No system that is a true meritocracy can have such predictable results. This has to be by design.

Dr. Jeff Duncan Andrade – Associate Professor of Raza Studies and Education Administration and Interdisciplinary Studies SFSU / Founder of Roses In Concrete Community School in Oakland, USA. 

”If you think about it, everyone knows that the schools that serve the nation’s most vulnerable youth are the schools that are the least funded, the most dilapidated, have the least experienced teachers – those who need the most, get the least, and those who need the least, get the most.

This is a choice that we are making, we are choosing to create systemic conditions, where some kids succeed and some kids fail, and we know at the start of the school year, with incredible accuracy, who those kids are going to be no matter how hard they work. And then achievement data comes out, and everybody acts all shocked, you have to act shocked, because what’s the alternative? To say: “yeah, we pretty much knew that this was a rigged game”. You can’t say that and then at the same time uphold this rhetoric of ‘we’re a multiracial, pluralistic, democracy’, we’re not, we are a quasi caste system.

Based on where you’re born, your zip code, which family you’re born into, these are incredibly accurate predictors of life outcomes, and you can’t at the same time talk about a meritocracy, and have in effect a loaded social lottery. And if you know the history of public schools in this country, then you know exactly what schools were designed to do, and you know that they are doing exactly what they are designed to do. You know that they were designed to create this social hierarchy, that is by design unequal, unfair, structurally unjust, that created an unequal distribution of resources and opportunity, and at the same time, normed that in a society such that there wasn’t massive social unrest. It was completely deliberate, we’ve created this massive, I mean unimaginable gap, between the haves and the have-nots, in fact that gap is larger than any other time in the history of industrialized world. Why don’t we have social unrest in the United States? We have the highest rate of incarceration in the history of the industrialized world, we have the highest gap between rich and the poor in the history of industrialized world, and yet we have relative social calm.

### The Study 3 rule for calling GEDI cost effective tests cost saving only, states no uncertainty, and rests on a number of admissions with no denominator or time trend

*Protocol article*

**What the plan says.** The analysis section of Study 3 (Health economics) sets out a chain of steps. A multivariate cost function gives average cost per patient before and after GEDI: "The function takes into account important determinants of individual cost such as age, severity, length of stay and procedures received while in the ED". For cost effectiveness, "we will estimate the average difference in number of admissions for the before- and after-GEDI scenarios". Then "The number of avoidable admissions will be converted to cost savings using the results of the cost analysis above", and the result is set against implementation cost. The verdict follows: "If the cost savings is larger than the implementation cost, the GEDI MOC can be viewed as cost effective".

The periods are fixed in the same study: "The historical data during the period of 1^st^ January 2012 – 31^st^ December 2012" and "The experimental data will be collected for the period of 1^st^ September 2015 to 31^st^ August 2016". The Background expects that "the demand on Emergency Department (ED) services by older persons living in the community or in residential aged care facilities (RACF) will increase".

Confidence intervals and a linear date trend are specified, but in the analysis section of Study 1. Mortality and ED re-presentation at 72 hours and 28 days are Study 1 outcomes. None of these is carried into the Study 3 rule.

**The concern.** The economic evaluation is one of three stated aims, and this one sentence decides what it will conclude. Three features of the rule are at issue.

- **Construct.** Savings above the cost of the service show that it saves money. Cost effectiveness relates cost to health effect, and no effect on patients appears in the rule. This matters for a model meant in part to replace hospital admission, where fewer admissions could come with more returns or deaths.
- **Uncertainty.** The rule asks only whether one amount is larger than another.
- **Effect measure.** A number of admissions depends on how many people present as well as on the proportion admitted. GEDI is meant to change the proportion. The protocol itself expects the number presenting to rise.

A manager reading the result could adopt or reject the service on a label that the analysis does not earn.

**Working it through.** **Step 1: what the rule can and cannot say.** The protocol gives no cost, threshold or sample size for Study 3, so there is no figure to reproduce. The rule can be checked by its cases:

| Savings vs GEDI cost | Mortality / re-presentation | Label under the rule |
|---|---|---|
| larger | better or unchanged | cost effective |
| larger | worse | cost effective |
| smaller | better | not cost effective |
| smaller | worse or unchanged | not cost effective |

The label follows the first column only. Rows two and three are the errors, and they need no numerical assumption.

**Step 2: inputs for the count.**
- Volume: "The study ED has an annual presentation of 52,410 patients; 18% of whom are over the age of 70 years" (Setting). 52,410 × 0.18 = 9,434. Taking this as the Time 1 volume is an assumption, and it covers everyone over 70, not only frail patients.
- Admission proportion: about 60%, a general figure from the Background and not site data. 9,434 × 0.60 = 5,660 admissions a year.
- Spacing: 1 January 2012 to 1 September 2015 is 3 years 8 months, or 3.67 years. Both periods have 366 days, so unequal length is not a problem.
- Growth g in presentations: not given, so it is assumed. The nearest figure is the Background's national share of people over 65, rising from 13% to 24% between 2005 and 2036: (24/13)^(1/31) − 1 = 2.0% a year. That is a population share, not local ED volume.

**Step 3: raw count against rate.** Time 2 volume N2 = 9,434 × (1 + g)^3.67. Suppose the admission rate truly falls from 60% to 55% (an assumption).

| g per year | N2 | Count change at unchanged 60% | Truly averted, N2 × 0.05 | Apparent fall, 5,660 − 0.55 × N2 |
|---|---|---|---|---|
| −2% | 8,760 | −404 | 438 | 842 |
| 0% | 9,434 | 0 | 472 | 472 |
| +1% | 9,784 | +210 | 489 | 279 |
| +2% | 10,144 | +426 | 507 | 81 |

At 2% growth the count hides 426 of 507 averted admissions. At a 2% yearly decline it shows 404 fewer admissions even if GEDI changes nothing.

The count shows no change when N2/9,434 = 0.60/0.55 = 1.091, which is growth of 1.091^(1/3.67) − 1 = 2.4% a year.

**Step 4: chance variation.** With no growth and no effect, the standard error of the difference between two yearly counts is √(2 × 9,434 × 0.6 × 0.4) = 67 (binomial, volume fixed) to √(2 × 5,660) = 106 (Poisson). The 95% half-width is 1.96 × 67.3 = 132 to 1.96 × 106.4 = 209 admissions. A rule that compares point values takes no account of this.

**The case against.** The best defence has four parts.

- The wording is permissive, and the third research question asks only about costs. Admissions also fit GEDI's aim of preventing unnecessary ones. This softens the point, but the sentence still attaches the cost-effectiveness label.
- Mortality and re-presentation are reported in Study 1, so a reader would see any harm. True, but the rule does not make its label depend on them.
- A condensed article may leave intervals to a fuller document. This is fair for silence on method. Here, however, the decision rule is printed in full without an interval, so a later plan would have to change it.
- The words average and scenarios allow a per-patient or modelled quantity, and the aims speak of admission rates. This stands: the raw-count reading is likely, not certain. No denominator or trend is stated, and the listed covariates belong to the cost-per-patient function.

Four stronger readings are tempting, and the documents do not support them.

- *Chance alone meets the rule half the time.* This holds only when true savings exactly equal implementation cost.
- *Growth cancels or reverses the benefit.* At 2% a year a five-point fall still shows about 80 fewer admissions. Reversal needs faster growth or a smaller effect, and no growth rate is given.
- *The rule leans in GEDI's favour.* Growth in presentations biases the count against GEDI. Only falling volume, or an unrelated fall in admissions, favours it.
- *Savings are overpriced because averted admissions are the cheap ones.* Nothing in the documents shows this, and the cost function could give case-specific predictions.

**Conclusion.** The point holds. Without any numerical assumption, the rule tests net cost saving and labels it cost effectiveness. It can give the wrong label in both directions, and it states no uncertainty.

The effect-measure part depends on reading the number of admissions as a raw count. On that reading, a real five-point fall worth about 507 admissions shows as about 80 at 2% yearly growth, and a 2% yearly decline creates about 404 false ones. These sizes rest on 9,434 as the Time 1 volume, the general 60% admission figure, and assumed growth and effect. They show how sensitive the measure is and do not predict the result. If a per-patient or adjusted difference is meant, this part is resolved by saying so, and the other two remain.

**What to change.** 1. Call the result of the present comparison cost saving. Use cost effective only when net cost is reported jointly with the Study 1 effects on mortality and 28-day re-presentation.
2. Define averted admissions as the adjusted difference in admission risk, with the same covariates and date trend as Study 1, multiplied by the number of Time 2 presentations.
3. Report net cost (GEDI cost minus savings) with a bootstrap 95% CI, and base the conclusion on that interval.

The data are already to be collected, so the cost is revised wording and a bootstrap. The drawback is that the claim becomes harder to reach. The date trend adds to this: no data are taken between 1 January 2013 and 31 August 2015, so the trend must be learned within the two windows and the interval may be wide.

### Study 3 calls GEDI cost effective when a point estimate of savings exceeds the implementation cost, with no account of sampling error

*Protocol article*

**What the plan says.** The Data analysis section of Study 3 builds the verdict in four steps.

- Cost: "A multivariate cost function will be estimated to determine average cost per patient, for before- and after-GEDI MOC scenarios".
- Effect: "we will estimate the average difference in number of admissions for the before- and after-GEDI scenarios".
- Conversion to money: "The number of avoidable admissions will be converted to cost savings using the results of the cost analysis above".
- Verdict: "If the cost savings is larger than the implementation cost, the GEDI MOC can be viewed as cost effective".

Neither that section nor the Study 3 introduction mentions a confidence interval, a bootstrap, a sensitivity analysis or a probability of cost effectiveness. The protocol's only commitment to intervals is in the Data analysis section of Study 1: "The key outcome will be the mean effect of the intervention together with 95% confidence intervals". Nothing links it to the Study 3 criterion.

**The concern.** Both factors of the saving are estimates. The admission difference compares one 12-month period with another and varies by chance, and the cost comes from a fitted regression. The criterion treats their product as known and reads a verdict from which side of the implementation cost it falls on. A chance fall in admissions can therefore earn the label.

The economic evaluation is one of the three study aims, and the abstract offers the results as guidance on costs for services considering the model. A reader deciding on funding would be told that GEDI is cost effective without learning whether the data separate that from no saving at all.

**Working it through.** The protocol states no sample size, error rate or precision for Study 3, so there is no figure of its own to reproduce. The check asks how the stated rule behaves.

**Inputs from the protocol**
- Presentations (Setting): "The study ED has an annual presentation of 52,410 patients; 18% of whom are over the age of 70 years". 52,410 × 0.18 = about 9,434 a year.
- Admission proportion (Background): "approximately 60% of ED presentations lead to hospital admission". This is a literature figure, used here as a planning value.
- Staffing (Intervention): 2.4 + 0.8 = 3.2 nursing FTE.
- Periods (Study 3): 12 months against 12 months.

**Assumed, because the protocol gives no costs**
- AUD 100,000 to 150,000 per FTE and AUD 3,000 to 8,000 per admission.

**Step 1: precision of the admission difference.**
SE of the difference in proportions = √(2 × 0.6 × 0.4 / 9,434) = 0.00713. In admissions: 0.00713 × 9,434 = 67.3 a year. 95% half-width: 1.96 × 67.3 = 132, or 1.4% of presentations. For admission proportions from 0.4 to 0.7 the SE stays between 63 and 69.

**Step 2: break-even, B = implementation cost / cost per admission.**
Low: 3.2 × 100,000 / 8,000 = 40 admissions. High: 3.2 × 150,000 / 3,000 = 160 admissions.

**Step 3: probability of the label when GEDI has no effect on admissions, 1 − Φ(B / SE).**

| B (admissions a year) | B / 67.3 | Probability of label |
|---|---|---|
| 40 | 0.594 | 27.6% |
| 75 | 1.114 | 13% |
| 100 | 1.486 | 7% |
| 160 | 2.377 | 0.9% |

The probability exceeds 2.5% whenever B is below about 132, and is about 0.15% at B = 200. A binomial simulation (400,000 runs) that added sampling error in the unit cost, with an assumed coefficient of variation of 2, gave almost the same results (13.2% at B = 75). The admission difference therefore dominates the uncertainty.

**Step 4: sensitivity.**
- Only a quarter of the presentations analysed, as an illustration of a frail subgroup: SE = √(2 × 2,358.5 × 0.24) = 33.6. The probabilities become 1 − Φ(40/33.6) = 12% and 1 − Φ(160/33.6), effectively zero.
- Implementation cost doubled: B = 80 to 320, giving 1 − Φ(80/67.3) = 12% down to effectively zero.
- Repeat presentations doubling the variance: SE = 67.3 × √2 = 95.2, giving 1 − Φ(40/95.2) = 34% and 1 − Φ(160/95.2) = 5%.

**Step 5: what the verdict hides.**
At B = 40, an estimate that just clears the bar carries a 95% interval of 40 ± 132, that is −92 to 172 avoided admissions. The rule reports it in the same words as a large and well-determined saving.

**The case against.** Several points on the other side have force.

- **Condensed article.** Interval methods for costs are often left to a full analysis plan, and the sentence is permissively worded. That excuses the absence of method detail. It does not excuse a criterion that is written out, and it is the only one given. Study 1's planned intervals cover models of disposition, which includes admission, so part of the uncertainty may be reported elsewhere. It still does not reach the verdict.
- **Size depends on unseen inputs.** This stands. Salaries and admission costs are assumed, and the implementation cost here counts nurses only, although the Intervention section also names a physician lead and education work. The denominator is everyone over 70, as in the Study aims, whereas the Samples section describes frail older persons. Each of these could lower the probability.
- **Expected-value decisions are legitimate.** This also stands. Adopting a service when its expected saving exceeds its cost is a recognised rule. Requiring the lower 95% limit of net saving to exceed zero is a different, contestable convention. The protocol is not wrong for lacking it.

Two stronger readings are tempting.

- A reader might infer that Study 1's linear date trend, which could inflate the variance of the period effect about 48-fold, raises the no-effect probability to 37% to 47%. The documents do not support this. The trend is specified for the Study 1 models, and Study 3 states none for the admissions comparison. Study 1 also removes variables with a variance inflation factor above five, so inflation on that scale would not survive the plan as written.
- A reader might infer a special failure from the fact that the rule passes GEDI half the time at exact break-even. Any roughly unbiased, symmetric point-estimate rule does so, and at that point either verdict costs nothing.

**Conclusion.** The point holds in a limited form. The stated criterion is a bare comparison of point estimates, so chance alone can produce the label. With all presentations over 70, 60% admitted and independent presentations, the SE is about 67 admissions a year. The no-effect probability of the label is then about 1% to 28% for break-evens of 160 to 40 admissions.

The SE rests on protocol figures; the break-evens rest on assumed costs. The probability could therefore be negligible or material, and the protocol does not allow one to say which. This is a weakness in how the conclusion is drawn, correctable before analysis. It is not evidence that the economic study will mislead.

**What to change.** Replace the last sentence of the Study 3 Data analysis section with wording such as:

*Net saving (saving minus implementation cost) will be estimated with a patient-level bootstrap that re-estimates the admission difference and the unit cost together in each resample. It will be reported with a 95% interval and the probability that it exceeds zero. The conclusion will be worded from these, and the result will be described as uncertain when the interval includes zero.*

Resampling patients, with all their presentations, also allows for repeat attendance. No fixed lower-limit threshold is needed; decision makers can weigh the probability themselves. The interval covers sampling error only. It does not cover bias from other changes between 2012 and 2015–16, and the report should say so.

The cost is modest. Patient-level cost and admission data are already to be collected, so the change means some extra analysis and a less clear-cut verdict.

Steve Biko was a social activist in South Africa, he said that “the greatest weapon in the hands of the oppressor is the minds of the oppressed”, you cannot completely control a people with force, but if you can get in here (the mind), if you can create passivity in here, if you can create self-doubt in here, if you can interrupt hope and paralyze people – you see this is why public education is both so powerful and such a powerful weapon. If you want to oppress people you don’t deny them school, because they’ll get educated and they’ll rise up, instead you school them, you take their children for 13 years right and you create a system of passivity. You define for them what resistance is, you define for them what social change looks like, and it’s all resistance and social change that you can control. And if you don’t change the consciousness of a people, then everything that comes out of that school system is going to be socially reproductive, it’s going to be a social mirror and we’re going to get back exactly what we put in.

The foundation of public schools in this country is rotten, so all these investments that we’re making will never have the impact that we want them to, because the foundation is rotten. But if we go back to the foundation, the fundamental question must be: what is the purpose of public schools in this nation? And if the purpose of public schools continues to be to create individual pathways out of poverty, we will never end poverty. The point of education is not to escape poverty, the point of education is to end it. But we don’t educate in this society, we school, and that is a fundamental difference. We have built a system of schooling, and schooling is a process by which you institutionalize people to accept their proper station in life, education is the process by which you teach people that they can fundamentally change the society, we don’t educate the majority of the people in this society, we school them.”

What does this mean for how we teach students to understand the system? Teaching kids in poverty to ‘play the game’ is not enough

How Jeff’s school, Roses In Concrete, is working to disrupt hopelessness.

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